As the temperature rises “This is a preview.” Will the warning be heard?

But it remains an open question whether extreme weather events such as heat waves and fires this month will change that mindset.

For Germany, I think last year’s floods were something of a wake-up call as, “Oh, the weather in Germany can really be deadly,” Otto said. But she expressed skepticism that the heatwave would have a similar effect. “People don’t die dropping dead in the street in the heat. People are dying quietly in their poorly insulated homes.” And she noted that those who do tend to be the elderly, the poor and the sick — groups for whom the effects of heat are easier to ignore. “These are the same people who are already dying from air pollution and no one cares,” she said.

Anna Walnicki, a climate change adaptation researcher at London’s International Institute for Environment and Development, had more hope in extreme weather’s ability to draw attention to the direct human costs of climate change.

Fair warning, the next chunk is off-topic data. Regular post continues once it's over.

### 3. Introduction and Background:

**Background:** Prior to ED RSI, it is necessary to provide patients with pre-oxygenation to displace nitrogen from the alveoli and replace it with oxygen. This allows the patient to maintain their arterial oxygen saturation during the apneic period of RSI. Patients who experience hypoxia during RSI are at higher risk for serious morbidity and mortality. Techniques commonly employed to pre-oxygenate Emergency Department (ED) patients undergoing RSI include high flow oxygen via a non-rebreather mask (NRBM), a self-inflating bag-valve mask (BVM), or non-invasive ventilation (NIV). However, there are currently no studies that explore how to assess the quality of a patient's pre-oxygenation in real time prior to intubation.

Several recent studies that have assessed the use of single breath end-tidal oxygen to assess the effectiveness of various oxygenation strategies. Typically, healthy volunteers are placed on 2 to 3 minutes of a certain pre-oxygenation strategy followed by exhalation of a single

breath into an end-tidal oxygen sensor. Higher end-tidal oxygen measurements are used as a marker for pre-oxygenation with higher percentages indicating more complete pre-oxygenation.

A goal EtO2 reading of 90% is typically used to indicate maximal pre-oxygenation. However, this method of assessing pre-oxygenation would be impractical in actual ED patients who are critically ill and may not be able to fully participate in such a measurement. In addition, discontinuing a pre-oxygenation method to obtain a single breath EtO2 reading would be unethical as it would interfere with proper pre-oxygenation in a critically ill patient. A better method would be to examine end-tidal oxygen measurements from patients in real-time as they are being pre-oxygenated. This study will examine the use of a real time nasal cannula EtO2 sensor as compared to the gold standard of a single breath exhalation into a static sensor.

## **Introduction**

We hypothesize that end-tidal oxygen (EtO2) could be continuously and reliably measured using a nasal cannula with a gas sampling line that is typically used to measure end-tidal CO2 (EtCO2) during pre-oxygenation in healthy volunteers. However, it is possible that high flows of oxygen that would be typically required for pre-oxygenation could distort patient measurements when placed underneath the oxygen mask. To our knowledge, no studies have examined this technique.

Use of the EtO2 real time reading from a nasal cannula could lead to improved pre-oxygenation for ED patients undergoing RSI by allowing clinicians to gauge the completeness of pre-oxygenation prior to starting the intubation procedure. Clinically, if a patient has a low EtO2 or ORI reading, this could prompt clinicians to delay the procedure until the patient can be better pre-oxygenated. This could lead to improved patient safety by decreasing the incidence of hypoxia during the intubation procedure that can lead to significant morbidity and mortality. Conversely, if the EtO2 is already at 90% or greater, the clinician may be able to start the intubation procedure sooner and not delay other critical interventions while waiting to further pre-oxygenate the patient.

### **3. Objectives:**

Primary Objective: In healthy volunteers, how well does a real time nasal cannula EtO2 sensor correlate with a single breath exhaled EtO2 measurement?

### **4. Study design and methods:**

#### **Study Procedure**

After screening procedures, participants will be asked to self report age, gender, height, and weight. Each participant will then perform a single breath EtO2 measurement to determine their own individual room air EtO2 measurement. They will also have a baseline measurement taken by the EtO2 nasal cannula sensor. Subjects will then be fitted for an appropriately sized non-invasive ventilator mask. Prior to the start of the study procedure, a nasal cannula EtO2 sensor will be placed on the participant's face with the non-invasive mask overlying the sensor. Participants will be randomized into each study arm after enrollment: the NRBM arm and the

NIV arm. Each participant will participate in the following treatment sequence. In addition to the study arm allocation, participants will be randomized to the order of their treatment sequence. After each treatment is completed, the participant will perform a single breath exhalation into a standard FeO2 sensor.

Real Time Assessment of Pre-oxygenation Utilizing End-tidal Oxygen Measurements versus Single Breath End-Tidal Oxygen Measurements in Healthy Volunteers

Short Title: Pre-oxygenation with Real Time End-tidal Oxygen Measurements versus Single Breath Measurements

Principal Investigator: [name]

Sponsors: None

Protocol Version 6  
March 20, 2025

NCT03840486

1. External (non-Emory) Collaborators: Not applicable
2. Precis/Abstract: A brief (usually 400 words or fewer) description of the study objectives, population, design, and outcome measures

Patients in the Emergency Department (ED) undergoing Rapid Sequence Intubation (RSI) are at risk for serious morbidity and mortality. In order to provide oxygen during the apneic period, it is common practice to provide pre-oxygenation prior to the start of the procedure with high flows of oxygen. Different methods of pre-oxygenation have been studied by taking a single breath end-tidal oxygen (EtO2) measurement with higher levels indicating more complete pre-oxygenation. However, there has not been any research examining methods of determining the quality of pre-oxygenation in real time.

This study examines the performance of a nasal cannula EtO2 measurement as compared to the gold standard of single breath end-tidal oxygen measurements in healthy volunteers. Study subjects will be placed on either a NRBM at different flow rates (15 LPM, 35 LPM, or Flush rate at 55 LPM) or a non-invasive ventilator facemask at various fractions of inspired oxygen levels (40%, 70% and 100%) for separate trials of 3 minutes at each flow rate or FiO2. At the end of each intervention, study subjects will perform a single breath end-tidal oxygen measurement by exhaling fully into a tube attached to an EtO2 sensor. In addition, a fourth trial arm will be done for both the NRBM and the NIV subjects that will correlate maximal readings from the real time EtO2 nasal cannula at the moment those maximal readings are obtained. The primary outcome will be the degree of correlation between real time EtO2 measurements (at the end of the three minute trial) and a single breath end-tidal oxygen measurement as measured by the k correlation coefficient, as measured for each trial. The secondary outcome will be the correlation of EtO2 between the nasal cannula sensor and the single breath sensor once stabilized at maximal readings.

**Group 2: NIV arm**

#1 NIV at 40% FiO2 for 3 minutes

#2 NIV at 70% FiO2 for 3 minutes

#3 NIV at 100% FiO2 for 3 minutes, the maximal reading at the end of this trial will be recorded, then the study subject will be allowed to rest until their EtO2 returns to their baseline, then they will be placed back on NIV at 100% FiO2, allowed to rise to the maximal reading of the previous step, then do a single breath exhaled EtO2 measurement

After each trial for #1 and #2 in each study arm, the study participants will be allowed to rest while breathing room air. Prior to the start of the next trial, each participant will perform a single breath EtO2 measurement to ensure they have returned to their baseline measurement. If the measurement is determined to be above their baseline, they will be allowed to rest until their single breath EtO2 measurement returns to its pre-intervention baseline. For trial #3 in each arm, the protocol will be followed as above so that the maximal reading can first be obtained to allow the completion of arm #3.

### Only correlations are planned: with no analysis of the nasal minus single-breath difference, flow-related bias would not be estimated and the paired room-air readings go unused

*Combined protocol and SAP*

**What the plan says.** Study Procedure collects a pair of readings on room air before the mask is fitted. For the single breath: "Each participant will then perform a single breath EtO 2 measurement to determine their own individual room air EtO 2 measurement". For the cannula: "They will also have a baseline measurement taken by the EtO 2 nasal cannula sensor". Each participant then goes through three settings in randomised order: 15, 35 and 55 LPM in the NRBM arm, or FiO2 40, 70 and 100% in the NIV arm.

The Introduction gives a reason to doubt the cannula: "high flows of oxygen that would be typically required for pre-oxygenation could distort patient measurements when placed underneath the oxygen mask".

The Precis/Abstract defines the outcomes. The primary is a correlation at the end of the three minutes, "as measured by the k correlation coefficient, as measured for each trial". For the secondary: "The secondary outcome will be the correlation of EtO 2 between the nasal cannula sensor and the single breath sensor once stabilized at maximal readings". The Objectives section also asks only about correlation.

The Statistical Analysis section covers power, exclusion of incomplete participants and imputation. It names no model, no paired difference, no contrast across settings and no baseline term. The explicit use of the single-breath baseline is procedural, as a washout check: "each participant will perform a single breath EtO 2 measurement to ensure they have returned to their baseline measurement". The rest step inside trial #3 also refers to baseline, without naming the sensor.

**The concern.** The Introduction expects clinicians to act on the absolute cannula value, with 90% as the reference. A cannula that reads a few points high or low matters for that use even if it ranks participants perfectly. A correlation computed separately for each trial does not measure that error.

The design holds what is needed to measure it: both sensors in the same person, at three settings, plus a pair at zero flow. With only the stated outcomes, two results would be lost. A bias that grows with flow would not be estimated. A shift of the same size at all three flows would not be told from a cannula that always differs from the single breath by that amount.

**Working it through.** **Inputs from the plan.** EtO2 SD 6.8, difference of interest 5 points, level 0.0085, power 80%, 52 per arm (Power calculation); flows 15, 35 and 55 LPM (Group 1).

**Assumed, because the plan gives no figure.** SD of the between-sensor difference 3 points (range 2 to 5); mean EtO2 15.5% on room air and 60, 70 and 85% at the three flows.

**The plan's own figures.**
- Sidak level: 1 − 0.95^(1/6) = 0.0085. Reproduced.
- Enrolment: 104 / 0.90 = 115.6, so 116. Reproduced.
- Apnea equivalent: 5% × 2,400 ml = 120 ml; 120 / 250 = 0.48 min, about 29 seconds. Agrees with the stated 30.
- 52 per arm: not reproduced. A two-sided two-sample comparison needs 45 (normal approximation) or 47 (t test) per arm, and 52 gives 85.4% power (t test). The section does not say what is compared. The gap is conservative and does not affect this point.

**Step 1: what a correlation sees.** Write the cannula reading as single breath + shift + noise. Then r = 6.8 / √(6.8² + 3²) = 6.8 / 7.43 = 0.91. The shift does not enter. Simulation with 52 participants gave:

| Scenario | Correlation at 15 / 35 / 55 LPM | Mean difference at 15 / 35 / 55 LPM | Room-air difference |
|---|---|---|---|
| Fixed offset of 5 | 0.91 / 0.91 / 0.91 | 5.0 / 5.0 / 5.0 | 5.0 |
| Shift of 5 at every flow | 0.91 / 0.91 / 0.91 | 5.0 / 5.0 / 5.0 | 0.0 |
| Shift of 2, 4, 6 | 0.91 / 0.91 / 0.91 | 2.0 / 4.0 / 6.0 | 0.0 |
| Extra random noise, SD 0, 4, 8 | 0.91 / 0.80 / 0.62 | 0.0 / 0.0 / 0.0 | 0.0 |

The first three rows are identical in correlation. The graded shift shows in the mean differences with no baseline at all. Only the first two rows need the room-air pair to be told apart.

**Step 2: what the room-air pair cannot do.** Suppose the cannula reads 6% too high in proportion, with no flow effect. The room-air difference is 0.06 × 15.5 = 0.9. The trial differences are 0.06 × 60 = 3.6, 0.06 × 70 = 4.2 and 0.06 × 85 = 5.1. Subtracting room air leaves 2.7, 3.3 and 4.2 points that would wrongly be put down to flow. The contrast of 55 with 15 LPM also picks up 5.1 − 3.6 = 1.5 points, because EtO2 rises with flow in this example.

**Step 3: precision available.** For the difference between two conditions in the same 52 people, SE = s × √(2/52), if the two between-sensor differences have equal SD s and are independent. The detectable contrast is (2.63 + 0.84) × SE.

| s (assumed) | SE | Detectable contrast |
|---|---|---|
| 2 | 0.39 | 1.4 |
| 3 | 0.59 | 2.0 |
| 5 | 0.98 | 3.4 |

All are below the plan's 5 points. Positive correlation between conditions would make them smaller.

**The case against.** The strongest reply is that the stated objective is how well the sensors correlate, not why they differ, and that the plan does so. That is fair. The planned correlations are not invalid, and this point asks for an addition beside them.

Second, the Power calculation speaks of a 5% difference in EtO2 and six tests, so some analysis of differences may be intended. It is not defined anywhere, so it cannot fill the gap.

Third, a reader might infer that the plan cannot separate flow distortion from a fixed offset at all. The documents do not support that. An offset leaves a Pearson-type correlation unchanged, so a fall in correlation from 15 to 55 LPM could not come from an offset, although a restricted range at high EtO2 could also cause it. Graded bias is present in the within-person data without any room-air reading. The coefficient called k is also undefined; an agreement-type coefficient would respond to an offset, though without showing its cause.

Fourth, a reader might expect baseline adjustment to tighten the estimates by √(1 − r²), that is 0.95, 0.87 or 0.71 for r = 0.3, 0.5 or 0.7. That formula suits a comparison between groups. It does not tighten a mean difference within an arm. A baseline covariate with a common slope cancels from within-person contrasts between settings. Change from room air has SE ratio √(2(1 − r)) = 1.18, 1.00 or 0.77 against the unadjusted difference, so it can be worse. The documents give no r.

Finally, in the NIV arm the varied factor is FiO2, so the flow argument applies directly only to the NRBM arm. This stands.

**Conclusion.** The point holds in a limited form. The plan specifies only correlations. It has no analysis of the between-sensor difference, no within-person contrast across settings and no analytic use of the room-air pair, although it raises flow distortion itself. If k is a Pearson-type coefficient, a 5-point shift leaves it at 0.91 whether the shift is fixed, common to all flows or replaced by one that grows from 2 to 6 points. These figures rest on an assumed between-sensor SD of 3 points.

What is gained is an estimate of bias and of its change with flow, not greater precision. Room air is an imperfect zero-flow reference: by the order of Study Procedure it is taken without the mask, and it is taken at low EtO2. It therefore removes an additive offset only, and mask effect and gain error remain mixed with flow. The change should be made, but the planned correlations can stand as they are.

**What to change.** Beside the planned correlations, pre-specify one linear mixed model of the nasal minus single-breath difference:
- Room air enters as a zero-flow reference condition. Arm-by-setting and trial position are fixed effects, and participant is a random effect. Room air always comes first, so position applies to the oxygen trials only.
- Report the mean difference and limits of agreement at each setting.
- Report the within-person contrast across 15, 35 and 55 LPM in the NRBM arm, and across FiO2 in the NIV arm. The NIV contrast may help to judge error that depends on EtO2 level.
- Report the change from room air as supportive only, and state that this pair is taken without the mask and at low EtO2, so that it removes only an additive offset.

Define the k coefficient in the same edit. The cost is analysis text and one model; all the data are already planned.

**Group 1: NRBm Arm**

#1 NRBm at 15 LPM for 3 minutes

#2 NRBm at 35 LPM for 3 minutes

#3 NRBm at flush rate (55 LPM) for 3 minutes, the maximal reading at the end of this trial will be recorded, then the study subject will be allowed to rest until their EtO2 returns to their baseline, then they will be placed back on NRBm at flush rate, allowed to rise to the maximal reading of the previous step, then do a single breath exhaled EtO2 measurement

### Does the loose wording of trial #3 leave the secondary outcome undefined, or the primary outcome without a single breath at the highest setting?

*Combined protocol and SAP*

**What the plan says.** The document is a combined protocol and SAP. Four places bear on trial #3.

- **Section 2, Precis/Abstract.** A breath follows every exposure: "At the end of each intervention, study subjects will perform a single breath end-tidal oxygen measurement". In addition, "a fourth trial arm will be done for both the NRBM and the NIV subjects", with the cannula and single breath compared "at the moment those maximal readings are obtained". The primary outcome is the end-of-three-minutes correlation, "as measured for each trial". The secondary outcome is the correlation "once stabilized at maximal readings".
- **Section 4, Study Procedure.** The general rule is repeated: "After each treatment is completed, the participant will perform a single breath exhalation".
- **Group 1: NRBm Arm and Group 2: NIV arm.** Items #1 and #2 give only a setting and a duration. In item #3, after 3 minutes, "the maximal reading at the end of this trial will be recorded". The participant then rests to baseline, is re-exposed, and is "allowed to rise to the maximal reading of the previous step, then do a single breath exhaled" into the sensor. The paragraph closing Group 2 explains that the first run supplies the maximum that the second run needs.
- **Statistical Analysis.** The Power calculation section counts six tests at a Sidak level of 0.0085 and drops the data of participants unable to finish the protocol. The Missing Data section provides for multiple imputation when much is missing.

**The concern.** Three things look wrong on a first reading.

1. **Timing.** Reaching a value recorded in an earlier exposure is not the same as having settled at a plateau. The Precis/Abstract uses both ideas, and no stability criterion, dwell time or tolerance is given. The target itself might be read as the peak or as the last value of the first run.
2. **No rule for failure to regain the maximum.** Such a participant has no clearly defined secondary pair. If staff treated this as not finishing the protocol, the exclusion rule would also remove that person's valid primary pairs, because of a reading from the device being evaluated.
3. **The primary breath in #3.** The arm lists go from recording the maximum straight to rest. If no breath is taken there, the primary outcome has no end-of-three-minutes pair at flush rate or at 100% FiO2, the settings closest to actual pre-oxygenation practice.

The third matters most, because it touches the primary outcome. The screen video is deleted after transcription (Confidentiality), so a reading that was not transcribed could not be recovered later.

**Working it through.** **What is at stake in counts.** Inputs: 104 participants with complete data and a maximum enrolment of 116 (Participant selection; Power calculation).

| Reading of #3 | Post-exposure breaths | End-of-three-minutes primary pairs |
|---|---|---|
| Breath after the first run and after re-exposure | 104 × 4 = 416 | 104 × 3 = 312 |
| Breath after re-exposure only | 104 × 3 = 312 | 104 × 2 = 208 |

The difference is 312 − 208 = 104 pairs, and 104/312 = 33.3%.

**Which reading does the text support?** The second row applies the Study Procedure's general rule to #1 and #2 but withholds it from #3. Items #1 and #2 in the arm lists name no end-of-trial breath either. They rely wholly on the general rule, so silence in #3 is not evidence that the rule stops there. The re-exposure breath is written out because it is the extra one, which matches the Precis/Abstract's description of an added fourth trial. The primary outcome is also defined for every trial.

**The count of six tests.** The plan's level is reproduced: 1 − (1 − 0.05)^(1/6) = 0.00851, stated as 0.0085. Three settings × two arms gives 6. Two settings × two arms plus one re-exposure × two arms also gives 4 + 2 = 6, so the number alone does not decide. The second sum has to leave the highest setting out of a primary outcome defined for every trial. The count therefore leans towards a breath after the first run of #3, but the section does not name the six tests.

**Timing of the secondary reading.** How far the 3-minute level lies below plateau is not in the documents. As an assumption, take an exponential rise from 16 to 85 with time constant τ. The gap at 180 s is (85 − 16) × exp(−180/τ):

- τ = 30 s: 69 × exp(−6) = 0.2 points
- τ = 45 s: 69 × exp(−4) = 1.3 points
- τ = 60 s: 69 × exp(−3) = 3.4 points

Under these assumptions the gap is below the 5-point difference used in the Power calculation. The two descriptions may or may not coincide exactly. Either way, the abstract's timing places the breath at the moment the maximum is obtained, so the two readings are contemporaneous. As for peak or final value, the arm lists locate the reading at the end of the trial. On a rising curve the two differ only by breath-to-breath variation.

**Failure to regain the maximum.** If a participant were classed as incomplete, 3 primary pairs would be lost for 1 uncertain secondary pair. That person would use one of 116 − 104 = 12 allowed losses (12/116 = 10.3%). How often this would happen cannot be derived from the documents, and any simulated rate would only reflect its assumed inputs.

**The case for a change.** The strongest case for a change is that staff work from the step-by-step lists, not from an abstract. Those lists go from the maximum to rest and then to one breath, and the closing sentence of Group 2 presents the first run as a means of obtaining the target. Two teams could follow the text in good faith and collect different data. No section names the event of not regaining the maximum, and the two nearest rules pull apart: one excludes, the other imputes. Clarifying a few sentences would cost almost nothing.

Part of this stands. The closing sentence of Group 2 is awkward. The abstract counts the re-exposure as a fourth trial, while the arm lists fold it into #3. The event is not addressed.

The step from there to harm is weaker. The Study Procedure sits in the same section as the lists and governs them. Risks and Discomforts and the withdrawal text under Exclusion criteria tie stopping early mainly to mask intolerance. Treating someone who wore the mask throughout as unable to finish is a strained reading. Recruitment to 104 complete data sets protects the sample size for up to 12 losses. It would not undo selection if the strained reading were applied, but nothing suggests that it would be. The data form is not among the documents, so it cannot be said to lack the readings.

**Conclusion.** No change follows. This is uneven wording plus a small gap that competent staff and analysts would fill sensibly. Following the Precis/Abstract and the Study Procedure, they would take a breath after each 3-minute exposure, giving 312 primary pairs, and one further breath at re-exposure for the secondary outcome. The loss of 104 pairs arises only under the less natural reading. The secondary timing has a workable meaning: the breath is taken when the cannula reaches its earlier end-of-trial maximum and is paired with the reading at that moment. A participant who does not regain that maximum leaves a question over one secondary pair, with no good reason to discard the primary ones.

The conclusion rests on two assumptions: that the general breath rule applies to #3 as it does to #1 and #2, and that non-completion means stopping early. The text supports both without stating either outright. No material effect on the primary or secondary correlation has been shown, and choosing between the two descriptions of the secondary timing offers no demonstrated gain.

“These few days have actually allowed people to see their grandmother suffering from the heat, the NHS actually bending under the stress of the heat,” she said, referring to the British National Health Service. She added that by moving from abstract discussions of net carbon emissions to local impacts with a “human face”, heat waves could affect public perceptions of how much countries like the UK will lose from climate change and how quickly that can happen.

It is true, of course, that the poorer countries of the Global South and the poorest people in them will bear the brunt of climate change. In May, I was in India at the end of its own record heat wave, when the temperature rose much higher than in Europe. The impact on people’s livelihoods and survival has been much more extreme than anything that’s happening here.

And even within the same city, temperatures can distinguish between the rich and the poor: Walnitsky, whose research focuses mainly on Latin America and Africa, told me that poorer neighborhoods and informal settlements can become “heat islands,” reaching temperatures as high as 10 degrees Fahrenheit hotter than nearby green spaces. suburbs due to the warming effect of paved land, sparse green space, and limited shade.